Creation by Gore Vidal
z’Germanland has a lot of religious holidays. That means they have a lot of extra days-off that coincide with their guaranteed government sponsored vacation days. A lot of these religious days are either on a Thursday or Monday. That means, Das Volk have long since figured out the use of “bridge days” to turn Good Friday and Easter Monday into a friggin’ vacation. If you add these off-days up and compare it to my grand (and so missed) united mistakes, it’s a wonder that anything gets done in Eurowasteland. (Who am I kidding — nothing does get done here!) And let’s not get into the idear of who can actually afford all these days off. That’s a whole ‘nother bucket of chow.
The worst thing about these days off is that other than bars and restaurants everything is closed. So either you can afford to go to another country that has things open or you fly to an island in the Med and shop there. For those of us stuck in the grey-scale atmosphere of z’Germanland, you can’t even wash your friggin’ car on account government regulation won’t let you. So. After all these years and wasted holidays (on account I couldn’t afford to go anywhere) I got to thinking. What good can I make of this? Long story short, read another book! And since religious holidays were so abundant, I decided to use those days to read religious literature. Seriously. I turned it into something like habit. And it worked out pretty well, I’d say. At the least, I got to read a lot.
Unfortunately these holidays are all Christian-based but I didn’t let that stop me. So. On Xmas I’d read the bible. On Easter I read the Koran. On Assumption day I read Lao Tse, etc. Of course, after a few years reading material started getting thin. So I resorted to reading aboutreligion. Here an example. One thing lead to another and you know the saying: seek and you will find.
I actually ordered this book from Amazon to read over Xmas 2010 but it arrived on Dec. 29. Nomatter. What a brilliant piece of writing. In fact, this is the fourth historical novel I’ve read by Gore Vidal and I’ve yet to be disappointed. In fact, this one is probably one of my favorites and is as great & good as Eco’s Baudolino (which I’ll eventually post something on). Here a bit on one of Vidal’s other historical works.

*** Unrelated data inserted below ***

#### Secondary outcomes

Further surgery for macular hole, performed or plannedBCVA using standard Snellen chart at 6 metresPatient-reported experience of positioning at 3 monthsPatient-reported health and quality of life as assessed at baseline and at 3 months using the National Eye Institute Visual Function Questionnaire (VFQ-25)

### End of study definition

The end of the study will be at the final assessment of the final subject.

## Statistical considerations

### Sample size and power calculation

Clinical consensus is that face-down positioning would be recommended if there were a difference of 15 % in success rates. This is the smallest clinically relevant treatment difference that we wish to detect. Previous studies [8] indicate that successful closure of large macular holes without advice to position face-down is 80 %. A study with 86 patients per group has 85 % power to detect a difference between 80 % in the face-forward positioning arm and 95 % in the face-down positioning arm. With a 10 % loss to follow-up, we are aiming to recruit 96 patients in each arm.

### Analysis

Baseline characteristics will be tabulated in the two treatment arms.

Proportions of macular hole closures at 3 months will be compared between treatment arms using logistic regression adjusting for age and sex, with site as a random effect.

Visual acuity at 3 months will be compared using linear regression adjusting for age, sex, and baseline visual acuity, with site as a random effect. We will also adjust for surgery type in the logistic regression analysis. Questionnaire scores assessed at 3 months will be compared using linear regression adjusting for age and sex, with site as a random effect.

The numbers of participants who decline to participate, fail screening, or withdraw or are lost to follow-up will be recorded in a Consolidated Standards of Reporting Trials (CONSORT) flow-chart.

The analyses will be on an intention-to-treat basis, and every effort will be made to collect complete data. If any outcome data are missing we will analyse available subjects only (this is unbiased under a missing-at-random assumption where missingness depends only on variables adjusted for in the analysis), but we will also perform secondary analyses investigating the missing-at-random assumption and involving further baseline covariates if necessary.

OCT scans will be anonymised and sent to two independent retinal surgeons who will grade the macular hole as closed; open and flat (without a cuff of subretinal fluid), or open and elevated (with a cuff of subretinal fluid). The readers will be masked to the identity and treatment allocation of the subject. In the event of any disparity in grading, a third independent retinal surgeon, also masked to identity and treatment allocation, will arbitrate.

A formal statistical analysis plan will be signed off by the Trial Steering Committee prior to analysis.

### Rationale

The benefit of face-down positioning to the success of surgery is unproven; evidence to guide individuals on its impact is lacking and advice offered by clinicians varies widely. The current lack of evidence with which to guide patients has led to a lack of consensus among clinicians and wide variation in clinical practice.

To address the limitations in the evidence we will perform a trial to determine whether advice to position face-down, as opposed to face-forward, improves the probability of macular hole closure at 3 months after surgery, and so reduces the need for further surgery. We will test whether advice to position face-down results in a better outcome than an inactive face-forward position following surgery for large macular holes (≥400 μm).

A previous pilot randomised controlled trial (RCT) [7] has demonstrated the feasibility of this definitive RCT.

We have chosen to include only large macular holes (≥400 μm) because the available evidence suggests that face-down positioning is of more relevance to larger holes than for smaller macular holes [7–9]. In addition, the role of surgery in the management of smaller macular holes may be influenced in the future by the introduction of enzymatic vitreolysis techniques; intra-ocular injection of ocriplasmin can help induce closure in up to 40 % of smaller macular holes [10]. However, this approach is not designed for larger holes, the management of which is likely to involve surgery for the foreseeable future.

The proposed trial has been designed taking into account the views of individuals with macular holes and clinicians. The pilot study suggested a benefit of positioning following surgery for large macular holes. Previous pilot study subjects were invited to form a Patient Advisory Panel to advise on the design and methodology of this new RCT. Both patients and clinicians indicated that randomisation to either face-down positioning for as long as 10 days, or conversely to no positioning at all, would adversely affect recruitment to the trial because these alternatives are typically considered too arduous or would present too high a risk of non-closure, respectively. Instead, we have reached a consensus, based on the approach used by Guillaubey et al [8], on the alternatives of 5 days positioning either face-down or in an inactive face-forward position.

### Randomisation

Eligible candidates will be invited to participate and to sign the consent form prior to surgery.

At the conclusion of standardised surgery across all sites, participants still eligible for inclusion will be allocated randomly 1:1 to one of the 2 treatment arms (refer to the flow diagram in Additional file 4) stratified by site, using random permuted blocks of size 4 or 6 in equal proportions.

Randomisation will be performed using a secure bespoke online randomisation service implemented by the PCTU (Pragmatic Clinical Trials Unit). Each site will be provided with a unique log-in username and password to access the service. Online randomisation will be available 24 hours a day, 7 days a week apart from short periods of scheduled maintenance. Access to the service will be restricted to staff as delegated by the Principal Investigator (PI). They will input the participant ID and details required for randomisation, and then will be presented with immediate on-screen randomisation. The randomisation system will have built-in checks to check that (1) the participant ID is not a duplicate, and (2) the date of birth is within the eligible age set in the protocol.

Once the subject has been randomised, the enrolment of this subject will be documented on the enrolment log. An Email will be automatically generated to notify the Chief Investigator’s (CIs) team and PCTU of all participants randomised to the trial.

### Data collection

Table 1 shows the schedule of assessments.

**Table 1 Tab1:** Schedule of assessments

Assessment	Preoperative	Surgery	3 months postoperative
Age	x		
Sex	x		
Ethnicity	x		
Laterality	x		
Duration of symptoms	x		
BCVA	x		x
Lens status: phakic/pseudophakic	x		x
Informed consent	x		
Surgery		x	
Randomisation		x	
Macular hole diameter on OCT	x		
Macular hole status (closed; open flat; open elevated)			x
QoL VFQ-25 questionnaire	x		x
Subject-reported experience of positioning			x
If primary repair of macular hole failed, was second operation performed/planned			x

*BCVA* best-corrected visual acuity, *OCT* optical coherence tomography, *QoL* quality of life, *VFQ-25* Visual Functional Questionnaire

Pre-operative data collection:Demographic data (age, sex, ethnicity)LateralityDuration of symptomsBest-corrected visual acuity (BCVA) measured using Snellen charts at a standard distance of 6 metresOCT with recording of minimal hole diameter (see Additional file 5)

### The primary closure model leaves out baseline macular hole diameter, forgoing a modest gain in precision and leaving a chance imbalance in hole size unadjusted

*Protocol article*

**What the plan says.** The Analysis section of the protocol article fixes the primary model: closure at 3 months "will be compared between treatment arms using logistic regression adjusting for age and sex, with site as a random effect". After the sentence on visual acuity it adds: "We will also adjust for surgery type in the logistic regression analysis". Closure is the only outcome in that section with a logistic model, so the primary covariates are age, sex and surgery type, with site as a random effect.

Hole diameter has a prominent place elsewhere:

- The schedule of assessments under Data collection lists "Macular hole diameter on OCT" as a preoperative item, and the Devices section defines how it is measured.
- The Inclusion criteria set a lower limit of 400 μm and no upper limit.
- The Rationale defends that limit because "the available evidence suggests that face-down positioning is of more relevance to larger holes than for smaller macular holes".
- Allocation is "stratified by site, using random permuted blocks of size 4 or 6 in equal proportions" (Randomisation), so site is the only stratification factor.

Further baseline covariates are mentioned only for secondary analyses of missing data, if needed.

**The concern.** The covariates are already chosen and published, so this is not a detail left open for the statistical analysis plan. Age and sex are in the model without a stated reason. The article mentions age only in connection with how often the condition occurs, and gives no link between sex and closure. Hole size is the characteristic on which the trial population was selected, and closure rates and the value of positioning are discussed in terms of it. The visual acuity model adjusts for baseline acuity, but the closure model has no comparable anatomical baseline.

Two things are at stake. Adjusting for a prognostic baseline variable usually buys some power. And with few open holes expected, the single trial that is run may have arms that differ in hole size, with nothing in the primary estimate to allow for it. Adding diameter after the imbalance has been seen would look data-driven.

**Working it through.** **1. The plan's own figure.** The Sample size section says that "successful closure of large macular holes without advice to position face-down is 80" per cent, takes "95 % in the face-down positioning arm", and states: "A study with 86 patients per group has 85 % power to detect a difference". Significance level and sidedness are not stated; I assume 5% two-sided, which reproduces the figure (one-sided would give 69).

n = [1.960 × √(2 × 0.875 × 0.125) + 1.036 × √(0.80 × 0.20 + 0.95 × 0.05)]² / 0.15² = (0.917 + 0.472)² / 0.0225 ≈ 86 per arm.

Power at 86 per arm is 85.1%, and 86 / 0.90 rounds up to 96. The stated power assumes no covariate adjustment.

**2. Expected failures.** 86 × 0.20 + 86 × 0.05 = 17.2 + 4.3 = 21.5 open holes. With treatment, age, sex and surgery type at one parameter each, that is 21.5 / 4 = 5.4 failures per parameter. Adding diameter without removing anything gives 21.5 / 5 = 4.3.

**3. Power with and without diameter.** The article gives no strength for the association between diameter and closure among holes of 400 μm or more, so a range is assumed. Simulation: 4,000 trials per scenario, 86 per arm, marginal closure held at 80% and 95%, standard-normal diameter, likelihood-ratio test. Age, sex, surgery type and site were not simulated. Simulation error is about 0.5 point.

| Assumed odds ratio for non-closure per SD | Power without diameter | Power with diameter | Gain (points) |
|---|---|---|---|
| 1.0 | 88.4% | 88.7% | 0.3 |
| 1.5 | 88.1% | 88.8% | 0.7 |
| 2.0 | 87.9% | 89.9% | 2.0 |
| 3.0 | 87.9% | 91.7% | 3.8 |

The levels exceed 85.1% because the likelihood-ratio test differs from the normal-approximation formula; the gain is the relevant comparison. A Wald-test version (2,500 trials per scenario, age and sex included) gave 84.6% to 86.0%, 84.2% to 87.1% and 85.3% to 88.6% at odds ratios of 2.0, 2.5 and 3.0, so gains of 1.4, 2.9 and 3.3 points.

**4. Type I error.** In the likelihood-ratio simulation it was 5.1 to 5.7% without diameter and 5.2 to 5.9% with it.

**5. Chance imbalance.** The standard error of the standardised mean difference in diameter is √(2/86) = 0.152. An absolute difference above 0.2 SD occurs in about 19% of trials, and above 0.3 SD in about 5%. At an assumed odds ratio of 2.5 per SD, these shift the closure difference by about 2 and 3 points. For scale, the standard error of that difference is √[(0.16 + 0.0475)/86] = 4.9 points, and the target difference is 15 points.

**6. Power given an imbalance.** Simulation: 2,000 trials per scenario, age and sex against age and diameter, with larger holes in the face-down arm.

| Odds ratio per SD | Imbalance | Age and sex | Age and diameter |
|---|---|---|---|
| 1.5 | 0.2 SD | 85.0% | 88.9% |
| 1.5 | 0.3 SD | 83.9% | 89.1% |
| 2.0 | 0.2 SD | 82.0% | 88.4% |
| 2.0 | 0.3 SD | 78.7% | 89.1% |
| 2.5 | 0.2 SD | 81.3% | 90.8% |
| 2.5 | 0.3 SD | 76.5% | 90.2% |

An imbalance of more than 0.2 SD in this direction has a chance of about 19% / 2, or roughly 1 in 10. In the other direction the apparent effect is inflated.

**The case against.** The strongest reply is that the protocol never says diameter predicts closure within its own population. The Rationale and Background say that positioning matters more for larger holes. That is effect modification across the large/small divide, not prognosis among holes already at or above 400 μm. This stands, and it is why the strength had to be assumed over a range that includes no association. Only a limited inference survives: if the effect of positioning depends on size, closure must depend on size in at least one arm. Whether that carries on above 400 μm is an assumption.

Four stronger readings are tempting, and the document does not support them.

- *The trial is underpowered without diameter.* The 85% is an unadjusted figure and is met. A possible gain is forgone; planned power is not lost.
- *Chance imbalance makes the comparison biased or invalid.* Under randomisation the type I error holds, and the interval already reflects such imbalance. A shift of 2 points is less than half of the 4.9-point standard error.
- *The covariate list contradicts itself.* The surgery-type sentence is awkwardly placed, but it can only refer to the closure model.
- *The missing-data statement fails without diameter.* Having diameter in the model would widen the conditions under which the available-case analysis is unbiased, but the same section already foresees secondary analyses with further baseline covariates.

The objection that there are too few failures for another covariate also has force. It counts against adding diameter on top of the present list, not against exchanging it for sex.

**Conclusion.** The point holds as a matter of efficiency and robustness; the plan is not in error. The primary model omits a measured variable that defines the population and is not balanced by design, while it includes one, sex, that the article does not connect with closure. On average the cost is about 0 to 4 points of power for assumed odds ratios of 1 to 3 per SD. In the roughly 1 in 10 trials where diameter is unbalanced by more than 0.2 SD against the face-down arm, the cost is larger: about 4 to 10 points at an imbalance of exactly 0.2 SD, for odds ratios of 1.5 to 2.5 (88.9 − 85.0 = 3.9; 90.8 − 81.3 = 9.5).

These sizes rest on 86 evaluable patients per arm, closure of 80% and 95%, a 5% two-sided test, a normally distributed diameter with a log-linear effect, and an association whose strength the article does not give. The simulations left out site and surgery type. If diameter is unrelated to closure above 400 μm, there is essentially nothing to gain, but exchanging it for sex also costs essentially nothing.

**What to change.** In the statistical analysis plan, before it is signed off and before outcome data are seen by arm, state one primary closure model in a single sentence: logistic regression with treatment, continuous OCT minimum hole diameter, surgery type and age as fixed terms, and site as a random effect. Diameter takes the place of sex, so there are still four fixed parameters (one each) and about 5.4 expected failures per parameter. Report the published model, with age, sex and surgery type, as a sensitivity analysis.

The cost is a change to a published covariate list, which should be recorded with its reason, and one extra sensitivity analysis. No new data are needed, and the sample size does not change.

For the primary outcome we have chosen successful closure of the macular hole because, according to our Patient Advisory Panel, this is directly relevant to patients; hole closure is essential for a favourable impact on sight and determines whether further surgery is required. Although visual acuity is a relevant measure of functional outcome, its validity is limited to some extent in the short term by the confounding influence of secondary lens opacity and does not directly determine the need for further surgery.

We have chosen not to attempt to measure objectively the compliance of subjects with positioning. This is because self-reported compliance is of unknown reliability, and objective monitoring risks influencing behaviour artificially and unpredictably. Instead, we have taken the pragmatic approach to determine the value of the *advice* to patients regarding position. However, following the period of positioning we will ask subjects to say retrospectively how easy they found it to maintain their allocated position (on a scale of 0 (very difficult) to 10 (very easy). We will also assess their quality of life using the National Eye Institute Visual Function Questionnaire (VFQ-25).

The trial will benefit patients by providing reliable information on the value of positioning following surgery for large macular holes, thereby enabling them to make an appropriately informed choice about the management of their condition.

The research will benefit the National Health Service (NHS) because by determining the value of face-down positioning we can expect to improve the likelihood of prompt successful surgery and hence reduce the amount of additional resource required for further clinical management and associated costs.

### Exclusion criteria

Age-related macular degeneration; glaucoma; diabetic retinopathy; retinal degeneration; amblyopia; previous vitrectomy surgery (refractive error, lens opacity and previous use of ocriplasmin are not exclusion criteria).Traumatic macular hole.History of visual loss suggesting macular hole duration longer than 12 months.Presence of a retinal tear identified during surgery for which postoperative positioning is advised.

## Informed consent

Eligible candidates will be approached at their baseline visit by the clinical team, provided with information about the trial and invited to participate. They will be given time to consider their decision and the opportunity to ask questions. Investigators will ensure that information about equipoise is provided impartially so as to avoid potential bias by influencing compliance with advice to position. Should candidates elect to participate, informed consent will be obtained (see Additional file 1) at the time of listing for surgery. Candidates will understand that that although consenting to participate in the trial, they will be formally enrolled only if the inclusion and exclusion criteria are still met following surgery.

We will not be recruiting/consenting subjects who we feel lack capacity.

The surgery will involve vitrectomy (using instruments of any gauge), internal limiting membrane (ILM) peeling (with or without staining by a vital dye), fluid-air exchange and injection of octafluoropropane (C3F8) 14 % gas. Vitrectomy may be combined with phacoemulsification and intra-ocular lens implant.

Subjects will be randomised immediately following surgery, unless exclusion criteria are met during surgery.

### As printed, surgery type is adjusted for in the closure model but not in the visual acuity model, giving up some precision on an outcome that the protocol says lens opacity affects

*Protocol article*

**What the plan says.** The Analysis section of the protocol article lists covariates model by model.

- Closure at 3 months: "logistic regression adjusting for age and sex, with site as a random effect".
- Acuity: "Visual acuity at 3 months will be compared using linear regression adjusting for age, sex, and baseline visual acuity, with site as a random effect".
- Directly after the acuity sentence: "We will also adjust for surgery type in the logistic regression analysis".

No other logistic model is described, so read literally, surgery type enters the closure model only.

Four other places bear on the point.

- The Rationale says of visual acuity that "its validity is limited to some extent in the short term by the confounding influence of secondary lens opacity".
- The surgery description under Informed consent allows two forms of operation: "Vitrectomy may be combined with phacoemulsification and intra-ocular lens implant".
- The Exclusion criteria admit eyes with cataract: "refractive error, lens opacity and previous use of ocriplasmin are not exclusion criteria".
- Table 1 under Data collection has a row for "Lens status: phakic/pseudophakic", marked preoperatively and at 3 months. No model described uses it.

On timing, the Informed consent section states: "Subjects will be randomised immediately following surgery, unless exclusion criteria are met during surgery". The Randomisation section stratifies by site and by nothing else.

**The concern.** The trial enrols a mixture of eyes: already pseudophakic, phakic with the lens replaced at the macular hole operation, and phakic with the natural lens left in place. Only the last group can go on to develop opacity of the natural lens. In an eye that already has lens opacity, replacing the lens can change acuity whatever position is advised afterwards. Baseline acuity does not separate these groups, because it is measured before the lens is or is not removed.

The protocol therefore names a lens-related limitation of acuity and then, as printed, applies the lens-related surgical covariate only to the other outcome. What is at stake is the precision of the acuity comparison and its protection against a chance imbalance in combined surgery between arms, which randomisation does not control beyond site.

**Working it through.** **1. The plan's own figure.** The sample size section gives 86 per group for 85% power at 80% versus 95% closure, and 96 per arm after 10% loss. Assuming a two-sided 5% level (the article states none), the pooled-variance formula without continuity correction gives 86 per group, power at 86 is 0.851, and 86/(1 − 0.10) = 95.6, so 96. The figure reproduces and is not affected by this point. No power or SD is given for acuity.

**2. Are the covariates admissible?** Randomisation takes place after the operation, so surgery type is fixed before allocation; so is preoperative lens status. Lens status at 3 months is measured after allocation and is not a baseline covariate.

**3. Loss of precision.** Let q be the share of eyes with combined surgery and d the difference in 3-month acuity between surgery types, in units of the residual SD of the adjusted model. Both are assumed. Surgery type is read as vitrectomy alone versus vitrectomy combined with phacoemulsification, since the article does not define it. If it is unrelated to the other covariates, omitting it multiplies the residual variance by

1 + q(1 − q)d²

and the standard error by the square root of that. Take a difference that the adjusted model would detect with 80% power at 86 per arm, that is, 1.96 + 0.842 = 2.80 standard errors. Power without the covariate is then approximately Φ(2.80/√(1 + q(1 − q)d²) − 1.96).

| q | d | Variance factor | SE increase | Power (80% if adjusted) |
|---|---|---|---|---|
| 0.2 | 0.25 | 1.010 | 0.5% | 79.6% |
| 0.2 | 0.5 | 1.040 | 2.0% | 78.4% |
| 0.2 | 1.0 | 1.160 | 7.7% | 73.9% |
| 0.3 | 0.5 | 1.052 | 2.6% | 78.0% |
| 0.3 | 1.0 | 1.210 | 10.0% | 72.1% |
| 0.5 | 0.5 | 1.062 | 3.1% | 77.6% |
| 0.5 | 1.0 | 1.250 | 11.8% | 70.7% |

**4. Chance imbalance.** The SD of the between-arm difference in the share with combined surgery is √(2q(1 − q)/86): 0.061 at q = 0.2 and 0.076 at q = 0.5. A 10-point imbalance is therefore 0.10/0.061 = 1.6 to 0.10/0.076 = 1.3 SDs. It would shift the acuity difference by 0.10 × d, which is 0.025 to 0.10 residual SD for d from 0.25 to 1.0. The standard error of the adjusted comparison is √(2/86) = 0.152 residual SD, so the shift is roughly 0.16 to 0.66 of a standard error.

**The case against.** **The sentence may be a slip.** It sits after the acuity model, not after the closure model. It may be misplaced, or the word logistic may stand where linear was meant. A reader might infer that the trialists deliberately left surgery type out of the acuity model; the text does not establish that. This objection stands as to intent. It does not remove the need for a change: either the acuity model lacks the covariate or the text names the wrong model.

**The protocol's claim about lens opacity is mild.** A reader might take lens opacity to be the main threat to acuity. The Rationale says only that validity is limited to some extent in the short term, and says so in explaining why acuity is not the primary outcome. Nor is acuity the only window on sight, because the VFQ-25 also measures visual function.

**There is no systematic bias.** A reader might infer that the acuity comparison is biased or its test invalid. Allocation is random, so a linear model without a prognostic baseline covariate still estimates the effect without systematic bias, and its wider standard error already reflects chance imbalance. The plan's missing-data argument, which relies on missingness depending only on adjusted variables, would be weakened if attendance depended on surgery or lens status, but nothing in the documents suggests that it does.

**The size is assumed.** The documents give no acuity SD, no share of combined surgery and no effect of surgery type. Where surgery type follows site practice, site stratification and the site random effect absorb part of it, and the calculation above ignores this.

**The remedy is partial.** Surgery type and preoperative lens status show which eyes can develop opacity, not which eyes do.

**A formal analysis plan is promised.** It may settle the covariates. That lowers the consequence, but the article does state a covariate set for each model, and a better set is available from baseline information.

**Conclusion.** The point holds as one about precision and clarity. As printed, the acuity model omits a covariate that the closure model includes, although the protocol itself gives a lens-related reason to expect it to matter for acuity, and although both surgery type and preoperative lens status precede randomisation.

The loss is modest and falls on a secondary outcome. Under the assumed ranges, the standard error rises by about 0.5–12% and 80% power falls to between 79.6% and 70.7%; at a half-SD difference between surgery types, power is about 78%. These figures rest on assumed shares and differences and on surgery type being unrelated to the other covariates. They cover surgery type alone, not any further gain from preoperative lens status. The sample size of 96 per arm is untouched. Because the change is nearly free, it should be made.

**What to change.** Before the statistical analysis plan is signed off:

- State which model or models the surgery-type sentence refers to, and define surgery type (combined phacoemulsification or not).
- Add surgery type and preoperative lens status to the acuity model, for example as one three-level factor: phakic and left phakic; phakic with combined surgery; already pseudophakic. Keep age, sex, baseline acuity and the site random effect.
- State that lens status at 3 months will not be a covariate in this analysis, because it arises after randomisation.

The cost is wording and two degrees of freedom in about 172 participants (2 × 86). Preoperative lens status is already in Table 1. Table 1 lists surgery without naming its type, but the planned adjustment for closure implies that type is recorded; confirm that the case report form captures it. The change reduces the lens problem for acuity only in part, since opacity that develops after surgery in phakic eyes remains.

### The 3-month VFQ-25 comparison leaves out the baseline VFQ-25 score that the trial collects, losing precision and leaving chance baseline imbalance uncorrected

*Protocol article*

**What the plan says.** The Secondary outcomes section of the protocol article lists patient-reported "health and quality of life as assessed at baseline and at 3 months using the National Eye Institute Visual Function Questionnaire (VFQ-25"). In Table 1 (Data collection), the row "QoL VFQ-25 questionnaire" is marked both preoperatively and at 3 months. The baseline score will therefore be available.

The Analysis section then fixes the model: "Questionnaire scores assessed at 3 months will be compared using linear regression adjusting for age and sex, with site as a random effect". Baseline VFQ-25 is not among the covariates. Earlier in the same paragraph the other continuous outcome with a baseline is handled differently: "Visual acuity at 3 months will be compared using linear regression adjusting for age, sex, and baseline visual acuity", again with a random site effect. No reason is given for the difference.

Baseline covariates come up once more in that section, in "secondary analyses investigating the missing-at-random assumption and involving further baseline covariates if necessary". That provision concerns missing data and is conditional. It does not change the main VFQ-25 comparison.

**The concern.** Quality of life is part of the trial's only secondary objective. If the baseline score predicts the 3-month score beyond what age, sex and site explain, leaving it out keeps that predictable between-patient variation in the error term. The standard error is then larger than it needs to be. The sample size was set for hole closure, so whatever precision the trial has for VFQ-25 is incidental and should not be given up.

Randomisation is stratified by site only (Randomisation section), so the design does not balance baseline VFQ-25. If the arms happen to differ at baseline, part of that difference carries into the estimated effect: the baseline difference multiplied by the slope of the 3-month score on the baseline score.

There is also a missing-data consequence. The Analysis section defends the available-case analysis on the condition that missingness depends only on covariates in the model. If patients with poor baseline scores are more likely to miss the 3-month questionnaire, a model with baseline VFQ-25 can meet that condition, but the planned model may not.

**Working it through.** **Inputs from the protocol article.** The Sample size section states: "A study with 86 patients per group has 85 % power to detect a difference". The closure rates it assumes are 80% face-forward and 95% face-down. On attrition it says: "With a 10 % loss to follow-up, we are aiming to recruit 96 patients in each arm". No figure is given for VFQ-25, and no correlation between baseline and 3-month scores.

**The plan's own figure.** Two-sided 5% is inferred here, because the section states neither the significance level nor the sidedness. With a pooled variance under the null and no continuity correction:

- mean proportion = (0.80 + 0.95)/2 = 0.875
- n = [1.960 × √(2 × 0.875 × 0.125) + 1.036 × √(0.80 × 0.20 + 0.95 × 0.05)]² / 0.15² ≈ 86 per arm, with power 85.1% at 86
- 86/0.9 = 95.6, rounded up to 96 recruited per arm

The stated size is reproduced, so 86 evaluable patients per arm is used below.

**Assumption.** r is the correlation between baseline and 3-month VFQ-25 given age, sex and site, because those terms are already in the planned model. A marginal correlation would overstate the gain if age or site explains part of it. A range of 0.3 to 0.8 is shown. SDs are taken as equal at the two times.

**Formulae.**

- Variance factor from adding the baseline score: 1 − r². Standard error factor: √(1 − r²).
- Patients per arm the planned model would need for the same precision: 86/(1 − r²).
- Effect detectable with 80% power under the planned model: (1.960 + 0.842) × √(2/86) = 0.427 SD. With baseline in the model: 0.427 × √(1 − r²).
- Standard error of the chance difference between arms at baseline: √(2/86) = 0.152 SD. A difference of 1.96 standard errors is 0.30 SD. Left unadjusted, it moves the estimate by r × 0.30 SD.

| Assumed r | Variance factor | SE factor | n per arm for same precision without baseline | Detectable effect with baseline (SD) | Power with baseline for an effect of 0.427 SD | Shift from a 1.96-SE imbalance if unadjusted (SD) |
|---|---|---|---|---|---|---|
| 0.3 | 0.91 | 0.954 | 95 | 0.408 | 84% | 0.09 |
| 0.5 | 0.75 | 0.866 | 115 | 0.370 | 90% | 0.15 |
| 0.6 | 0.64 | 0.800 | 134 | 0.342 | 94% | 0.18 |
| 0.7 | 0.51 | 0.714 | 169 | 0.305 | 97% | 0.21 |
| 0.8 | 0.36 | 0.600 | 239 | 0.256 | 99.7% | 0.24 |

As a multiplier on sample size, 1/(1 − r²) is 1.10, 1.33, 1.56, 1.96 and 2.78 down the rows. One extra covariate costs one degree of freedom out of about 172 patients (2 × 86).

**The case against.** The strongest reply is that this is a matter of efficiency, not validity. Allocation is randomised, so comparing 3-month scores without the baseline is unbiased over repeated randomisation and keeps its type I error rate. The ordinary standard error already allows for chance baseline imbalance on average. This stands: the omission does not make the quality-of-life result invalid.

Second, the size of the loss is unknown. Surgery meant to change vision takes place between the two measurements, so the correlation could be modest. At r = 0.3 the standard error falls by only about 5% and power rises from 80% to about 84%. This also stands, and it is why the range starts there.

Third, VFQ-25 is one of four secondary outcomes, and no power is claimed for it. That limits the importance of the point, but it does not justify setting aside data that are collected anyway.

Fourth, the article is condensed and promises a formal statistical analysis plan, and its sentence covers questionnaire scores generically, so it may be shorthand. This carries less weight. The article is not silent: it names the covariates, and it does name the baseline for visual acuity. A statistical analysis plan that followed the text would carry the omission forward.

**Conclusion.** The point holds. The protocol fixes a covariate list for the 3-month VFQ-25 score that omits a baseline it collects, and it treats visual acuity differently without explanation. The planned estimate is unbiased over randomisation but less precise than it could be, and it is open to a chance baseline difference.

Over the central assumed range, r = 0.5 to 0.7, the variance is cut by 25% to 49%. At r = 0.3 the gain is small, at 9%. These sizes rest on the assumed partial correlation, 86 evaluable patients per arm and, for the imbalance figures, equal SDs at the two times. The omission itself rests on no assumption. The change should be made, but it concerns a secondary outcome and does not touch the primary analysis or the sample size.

The thing to keep in mind about this book is it’s title. Hence I started writing this post motivated by the fact that I wanted to say something about how I got into reading religious literature – and subsequently got into reading about religion and that ultimately lead to reading this masterpiece. “Creation” is not about religion per say. It is really just a wonderfully written historical novel – that just happens to chronicle the beginnings of religion and hence politics. But the subtext of the entire book seems to me to be Vidal’s typical answer to the question eating so many ignorant and intellectually deprived American’ts who are all now suffering from religious indoctrination and dumb-down politics run-amok!
I think I understand how Vidal can get away with titling this book as he does. This book is about the creation of our world. In novel form Vidal takes the idear, NOT of the chemical reactions that ultimately created life (which American’t “believers” can never comprehend), but of the human-relations that have been passed down through centuries, and puts them in front of you in the form of an amazing journey through the eyes of the grandson of Zoroaster. Just the thought of this subject matter and how much must be in the mind of Gore Vidal to put it to print – amazes me. And so, juxtapose the title of this book against the batshit religious life-haters that have ruined American’t and corroded Christianity probably to the point of no return…
Oh well. I should leave well enough alone and just read this book again someday.